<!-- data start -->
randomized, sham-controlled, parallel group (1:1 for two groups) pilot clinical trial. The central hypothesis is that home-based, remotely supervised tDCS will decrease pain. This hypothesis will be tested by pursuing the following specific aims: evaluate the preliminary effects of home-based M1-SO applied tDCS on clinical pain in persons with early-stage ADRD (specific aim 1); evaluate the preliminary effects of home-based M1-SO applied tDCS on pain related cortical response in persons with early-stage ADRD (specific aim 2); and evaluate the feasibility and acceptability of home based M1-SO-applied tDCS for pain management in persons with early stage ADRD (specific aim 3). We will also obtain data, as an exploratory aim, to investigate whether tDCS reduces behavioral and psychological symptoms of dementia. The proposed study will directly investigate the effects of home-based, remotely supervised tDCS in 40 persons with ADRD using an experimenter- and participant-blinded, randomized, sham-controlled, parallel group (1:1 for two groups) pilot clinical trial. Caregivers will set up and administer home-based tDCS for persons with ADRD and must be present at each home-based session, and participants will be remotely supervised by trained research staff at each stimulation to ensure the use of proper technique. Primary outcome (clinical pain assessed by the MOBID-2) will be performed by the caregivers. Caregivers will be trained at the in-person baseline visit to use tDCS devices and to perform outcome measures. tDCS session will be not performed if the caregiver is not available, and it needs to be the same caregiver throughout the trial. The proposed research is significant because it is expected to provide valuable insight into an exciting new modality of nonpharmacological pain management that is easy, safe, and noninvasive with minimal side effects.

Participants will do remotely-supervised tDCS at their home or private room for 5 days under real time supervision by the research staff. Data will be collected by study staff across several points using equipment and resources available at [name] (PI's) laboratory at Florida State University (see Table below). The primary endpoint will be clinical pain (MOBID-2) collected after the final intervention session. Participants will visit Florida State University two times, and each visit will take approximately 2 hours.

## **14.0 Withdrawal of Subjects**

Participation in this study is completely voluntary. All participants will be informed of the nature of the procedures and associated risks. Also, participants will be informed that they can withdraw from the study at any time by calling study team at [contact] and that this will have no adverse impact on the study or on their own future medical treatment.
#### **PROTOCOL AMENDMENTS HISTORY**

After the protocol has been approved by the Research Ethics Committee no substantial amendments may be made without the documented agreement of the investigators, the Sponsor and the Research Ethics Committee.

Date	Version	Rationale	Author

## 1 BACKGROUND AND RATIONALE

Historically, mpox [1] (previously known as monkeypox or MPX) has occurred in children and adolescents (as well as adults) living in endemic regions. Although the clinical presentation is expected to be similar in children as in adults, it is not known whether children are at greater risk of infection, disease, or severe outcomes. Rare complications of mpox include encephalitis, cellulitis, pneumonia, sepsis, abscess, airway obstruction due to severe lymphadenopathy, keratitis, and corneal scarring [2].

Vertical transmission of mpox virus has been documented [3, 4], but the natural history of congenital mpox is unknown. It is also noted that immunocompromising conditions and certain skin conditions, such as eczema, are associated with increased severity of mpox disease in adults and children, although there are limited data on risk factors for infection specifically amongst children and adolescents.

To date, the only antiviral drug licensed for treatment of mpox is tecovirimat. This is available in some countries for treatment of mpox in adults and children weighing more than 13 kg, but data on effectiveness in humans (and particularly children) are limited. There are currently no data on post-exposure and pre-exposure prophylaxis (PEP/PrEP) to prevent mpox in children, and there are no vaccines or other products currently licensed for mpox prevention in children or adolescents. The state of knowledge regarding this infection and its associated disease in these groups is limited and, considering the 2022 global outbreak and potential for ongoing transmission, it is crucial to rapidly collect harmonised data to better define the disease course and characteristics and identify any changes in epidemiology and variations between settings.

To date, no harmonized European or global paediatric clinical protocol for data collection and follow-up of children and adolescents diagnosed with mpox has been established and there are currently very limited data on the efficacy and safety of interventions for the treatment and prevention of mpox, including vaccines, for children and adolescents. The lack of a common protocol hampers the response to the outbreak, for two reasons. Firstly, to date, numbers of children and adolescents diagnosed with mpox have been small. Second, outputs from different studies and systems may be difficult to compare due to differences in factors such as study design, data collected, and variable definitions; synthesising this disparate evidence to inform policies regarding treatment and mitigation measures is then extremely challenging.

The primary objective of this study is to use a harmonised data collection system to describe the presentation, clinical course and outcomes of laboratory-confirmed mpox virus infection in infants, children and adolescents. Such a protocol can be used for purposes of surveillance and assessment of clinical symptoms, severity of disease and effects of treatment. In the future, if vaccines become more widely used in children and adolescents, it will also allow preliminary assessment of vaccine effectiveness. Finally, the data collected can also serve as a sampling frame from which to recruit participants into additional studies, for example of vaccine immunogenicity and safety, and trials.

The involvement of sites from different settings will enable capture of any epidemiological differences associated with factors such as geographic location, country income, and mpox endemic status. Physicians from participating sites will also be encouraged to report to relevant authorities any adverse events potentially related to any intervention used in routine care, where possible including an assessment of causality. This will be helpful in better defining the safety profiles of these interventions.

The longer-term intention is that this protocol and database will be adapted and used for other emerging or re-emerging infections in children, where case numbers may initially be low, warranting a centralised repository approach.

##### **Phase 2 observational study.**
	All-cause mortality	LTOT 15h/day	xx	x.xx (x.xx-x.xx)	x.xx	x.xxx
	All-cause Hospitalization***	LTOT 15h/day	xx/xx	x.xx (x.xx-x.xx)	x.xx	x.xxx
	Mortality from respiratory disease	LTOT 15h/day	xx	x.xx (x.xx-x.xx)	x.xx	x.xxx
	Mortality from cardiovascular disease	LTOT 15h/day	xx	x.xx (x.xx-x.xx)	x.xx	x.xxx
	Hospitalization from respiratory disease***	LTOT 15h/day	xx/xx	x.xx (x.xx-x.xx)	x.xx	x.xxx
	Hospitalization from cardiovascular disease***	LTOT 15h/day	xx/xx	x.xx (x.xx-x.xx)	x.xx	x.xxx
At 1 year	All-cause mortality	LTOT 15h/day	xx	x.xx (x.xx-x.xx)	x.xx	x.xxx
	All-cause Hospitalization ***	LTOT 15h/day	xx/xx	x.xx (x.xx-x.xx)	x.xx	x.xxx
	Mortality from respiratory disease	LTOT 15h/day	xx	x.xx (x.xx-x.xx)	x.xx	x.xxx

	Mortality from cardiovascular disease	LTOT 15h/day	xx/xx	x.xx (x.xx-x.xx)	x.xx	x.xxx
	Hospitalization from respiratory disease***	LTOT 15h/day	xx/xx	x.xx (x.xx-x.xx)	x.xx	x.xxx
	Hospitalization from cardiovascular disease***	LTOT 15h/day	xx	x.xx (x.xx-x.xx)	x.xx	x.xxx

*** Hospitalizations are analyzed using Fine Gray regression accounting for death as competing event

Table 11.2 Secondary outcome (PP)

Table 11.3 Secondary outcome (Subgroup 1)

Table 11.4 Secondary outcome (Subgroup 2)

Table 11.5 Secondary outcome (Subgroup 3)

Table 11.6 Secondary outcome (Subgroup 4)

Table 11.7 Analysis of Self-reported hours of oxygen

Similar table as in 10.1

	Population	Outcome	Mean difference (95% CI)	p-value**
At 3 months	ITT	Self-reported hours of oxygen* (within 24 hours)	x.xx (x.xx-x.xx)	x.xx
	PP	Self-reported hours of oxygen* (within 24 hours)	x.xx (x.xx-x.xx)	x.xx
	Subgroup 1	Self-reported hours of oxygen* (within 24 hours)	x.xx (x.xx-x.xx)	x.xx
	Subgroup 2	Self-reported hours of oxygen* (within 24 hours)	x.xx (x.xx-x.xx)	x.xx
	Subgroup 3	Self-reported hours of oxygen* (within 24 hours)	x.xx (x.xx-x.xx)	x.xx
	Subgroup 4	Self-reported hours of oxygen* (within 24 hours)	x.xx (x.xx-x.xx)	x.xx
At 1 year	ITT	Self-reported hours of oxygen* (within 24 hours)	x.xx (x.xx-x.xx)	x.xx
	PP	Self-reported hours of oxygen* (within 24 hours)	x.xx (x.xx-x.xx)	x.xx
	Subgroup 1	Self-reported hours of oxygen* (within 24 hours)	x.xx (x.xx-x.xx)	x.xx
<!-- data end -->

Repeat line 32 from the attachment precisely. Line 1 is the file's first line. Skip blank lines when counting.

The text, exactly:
Table 11.4 Secondary outcome (Subgroup 2)